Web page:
(6), a mental image inevitably changes, endorses unpredictable shapes, to finally disappear. Thanks to its animated images and linguistic contents, in harmony with the music, Passage is definitely a poem: it gives birth to mental images that are neither formalized, nor remodelled, but “metaphorized” in the poetic work.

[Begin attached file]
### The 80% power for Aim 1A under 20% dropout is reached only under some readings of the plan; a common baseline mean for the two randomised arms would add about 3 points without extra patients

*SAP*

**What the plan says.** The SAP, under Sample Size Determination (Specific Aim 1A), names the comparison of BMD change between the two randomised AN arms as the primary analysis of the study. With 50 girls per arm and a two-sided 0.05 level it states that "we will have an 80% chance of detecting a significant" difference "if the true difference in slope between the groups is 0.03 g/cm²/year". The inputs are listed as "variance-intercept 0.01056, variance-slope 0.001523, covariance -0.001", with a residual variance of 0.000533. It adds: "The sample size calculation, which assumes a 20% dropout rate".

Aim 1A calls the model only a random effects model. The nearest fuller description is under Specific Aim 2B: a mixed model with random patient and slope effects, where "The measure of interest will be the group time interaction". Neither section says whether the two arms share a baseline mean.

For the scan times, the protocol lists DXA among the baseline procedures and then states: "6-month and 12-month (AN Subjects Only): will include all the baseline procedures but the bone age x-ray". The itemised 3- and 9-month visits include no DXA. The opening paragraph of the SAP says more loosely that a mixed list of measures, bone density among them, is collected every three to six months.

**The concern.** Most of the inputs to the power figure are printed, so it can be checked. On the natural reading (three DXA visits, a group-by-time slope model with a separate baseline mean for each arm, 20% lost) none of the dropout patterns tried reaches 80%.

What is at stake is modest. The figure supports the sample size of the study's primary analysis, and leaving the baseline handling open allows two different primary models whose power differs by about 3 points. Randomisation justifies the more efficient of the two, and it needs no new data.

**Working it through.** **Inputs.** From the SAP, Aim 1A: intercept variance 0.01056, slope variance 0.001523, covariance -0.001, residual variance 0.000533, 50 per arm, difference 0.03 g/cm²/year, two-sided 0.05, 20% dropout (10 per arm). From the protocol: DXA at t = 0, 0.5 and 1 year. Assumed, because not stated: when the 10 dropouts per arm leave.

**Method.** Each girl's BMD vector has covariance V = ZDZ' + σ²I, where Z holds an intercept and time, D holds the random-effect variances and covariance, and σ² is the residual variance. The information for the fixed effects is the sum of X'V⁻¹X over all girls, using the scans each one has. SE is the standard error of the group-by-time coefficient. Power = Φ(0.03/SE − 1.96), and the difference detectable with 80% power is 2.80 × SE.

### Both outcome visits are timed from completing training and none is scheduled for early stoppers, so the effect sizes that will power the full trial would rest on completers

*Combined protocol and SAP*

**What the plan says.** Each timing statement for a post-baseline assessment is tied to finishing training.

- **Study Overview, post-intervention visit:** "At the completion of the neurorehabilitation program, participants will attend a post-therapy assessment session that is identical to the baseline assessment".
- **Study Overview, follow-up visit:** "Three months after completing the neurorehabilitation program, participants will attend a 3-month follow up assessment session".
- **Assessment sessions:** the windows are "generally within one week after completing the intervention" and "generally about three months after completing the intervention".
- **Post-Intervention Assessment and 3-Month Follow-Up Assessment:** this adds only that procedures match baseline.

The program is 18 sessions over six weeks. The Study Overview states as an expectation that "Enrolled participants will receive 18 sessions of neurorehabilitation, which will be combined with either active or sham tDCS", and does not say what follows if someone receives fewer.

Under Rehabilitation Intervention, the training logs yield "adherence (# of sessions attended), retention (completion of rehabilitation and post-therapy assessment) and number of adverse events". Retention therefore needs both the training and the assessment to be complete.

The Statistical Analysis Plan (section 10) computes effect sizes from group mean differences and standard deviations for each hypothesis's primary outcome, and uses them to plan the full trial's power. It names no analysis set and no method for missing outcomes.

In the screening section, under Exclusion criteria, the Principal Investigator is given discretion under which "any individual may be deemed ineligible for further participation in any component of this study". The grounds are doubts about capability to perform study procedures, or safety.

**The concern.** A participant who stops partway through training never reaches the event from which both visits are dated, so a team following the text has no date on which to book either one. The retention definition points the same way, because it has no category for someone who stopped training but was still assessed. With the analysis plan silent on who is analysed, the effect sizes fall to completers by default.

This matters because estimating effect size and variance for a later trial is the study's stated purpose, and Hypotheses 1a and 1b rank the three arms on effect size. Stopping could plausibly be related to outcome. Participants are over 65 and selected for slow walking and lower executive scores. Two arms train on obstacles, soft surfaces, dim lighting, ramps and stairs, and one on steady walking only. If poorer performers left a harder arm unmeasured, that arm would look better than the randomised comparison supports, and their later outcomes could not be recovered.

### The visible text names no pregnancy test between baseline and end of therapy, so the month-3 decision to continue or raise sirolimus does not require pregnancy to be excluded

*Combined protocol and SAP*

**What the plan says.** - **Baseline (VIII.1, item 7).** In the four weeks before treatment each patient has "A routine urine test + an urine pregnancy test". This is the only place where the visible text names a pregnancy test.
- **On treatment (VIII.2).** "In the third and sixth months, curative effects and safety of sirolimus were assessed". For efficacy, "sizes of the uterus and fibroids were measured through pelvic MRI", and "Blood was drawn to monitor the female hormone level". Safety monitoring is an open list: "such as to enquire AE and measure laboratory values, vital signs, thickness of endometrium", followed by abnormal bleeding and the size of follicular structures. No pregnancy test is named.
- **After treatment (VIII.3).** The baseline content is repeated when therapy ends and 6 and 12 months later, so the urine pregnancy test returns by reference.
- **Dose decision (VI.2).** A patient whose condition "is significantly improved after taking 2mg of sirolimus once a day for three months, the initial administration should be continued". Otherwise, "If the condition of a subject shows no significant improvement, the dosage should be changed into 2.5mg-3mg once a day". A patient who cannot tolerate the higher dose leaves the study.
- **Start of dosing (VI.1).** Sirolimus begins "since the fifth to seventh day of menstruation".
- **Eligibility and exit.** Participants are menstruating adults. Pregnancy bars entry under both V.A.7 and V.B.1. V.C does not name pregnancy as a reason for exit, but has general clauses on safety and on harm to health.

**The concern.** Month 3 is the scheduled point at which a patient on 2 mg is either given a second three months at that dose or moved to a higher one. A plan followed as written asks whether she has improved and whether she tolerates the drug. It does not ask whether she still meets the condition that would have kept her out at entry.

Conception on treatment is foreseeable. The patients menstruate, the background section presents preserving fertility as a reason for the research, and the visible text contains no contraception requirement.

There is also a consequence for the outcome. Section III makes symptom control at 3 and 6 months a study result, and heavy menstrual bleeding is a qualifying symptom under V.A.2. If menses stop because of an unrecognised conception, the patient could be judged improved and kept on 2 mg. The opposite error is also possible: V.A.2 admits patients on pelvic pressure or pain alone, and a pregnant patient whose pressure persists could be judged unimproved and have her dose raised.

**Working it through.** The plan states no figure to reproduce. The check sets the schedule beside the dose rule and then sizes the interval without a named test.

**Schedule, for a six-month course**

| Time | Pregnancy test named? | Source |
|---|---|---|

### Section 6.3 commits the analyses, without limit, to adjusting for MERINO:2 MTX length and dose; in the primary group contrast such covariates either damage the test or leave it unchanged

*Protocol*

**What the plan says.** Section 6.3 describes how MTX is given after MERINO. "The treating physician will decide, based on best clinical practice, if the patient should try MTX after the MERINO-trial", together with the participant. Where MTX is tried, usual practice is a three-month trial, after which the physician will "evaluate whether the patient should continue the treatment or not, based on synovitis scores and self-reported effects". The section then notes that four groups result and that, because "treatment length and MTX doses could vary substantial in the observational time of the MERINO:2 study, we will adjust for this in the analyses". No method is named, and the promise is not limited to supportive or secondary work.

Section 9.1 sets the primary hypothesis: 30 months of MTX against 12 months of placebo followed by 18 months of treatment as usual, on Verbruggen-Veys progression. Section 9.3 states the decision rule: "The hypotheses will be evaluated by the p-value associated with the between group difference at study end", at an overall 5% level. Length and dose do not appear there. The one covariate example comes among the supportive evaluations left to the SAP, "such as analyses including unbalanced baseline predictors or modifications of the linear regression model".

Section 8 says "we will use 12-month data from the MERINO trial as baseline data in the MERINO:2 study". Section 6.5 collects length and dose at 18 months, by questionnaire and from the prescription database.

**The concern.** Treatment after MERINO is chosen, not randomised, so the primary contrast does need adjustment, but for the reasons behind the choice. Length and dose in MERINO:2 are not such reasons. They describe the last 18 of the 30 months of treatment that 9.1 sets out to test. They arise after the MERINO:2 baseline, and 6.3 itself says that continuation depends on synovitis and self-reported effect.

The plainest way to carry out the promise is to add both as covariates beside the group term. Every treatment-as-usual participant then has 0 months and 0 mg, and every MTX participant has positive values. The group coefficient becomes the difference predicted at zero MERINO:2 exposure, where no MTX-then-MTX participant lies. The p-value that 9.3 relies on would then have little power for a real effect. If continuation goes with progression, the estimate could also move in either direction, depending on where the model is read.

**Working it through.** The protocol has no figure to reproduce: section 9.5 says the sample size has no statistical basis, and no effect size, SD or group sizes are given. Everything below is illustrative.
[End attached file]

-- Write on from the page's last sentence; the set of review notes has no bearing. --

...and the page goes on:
In our sequence of Passage, « Elle passe … le fil » (“She passes the thread”) remains static for a while, on a darker and darker (almost black) background—as if water had turned into earth. Finally, this static image turns into a very fast animation, from which synonyms for both the visual background and the background music seem to spring up. The large and semi-transparent letters of the word “passe” are displayed in this animated background. In keeping with the rhythm of the music, a certain number of short utterances appear and disappear on the background: « instant obscurci » (“obscured instant”), « prend et projette » (“take and project”), « le fuit » (“the escapes”), « passe et demeure » (“passes and remains”), « demain d’hier » (“yesterday’s tomorrow”), « insaisissable » (“elusive”)... This rapid succession of fragments of sentences makes an exhaustive reading difficult, or even impossible. However, the animation makes sense in relation to the media content: the utterances themselves hint at the fugacity of the present moment. The music accompanying the movement of the movie-grams only strengthens this impression. As soon as a poetic work is updated in the device, the animation is projected into the future, producing an elusive past in the reader’s mind.